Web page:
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Re: [vox-tech] mysql: printing all users and databases
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Re: [vox-tech] mysql: printing all users and databases

On Mon, Mar 15, 2004 at 09:03:01AM -0800, Peter Jay Salzman wrote:
> thanks tim,
> i'll give it a try.  i have to say, i'm a little disheartened with
> mysql.  i just want it to "work" and be secure.

Well, what do you want it to do ? It pretty well works out of the box,
but it requires a bit of DBA and DB(SQL) programming skill, if you have
neither or are weak and unwilling to devote time to get that, then I
suggest you give up, or shelf the project til you have time. 

> from reading the docs, it _appears_ (although it doesn't say explicitly)
> that not only does each username have a password, each user has a
> password for each hostname.  so 'root'@'localhost' may have a different
> password than 'root'@'someotherhost'.  that's just too bizarre for my
> mind.

You can make users host specific.  You do not have to.  While its true
that root@% is different than root@localhost, its not too hard too make
the jump(the user name is different after all.)  The only issue with
this, I would recommend making your dba user acct localhost only(that
way, you're guarenteed that if someone does break in, they have to be a
local user, and if they can become a local user, then its likely they'll
just be able to read the table data off the filesystem.)

> it also looks like a database name of "mysql" may refer to the
> collection of all databases, but i haven't verified that yet.

mysql is a special database created by the mysql_install_db script.  It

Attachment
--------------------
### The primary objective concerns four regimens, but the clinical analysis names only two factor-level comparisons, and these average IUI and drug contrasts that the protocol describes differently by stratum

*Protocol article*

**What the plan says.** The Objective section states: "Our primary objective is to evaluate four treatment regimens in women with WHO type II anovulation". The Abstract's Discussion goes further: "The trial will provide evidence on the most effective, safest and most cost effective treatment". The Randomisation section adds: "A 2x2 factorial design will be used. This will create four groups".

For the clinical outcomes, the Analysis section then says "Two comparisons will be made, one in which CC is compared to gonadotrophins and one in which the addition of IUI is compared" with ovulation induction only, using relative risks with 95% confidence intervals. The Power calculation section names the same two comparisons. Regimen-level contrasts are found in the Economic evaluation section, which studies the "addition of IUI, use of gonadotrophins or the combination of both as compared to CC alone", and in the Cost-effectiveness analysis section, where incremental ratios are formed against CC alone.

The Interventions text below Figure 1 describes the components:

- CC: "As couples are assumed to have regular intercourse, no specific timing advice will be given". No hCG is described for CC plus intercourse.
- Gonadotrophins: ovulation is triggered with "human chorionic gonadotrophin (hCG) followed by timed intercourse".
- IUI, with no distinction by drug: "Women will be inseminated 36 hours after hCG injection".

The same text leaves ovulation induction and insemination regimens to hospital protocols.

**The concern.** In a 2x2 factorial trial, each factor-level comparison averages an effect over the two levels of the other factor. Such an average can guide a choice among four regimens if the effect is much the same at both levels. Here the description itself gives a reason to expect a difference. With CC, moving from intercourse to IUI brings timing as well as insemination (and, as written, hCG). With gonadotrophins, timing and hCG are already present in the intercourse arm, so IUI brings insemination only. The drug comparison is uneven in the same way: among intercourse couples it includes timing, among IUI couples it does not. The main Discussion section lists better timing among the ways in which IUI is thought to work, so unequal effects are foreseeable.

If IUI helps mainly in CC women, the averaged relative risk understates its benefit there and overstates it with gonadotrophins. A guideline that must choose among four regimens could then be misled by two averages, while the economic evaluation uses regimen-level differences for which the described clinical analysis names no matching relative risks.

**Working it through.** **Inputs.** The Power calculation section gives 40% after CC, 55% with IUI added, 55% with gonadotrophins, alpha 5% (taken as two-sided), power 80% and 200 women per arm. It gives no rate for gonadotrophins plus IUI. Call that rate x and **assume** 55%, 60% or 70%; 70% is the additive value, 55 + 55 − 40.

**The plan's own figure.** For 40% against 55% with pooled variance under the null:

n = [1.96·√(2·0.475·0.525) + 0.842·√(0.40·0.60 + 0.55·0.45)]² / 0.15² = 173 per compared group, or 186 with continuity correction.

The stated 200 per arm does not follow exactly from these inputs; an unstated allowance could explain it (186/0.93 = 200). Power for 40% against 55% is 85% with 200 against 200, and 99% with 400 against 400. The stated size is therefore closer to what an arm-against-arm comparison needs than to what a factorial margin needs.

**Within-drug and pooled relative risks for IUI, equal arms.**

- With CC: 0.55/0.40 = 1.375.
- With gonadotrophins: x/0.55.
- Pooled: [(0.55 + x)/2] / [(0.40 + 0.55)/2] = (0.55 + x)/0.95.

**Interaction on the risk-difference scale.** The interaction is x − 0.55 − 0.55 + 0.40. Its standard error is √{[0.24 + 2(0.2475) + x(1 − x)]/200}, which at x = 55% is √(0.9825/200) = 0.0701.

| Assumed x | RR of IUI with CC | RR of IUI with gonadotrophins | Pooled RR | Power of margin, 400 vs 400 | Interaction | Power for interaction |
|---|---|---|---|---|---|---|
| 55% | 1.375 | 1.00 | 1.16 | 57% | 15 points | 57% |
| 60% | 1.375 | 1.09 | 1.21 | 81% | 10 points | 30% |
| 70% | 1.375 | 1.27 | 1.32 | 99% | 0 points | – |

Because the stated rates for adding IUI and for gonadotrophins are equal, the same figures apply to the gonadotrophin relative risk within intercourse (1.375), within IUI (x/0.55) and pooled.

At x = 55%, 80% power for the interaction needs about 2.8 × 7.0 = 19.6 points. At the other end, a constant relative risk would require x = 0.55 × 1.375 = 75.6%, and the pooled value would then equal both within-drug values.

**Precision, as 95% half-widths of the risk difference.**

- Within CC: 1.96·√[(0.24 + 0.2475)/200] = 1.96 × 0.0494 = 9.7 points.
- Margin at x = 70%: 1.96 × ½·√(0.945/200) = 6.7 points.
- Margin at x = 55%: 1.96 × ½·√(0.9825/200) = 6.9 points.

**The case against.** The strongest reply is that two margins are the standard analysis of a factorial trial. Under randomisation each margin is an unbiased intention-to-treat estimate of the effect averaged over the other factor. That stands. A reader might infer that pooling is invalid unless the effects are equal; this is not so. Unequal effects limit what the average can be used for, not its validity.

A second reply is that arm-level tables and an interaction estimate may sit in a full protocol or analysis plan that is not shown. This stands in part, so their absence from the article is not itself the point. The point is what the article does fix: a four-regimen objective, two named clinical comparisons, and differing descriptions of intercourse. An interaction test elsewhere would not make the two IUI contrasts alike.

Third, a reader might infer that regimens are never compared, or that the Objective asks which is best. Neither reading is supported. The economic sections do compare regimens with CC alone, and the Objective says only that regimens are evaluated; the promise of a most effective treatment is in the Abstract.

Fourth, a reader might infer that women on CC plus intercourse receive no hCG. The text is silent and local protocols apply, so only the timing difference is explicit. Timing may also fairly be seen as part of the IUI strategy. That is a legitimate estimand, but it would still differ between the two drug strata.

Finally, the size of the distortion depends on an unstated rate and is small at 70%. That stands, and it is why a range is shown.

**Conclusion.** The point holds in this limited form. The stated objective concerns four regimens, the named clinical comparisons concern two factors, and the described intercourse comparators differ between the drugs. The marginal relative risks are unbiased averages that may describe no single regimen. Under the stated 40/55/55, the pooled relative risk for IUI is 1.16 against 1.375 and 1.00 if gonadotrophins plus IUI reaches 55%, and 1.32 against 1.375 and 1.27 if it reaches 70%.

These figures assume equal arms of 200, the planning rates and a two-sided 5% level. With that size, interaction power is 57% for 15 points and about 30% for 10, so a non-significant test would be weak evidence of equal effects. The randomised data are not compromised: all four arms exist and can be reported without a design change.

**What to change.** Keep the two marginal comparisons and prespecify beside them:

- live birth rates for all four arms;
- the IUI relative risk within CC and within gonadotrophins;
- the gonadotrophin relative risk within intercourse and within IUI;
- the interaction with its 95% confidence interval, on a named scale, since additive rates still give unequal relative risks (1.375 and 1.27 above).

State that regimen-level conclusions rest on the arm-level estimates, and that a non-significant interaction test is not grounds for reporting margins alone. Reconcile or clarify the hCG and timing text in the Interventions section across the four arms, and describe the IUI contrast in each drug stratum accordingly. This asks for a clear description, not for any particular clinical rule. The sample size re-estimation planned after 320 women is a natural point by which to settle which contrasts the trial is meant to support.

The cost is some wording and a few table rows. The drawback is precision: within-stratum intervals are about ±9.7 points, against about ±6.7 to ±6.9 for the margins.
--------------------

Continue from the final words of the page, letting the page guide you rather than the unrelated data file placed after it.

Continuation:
contains your user/db permissions.  In fact a user is just a row in the
user table(a table is slightly different, its not just a row, as there
are filesystem objects required, but a table must have a row in the db
table for the system to see it.  However, for the most part, the mysql
database is a normal database, and you can use sql to insert or delete
rows(tho for most things its better to use the proper commands) 

> plus having anonymous users... really, anonymous.  as in, so anonymous
> that they don't even have a username, is a really strange concept.  even
> anonymous ftp users have a username of "anonymous".

They have a username.  The username is "".  usernames can be any
character that can fit in a varchar(16) field.  While this is odd, its
no more odd than having a username be restricted to 8 characters, and
have passwords not containing @ or #.  
> i wanted to set up a slashcode system, but i may just put that off till
> i have more time to sit down and read mysql docs.  the more i learn
> about mysql, the more i'm starting to realize there's no possible
> quickstart...   :(

Again, it depends what you want to do.  If you have an existing system,
usually they have scripts that will do all the table structure and crap
for you.  If you're developing it yourself, its much more difficult and
way more time consuming.  BTW, mysql is pretty simple when compared with
oracle, or even pgsql.  

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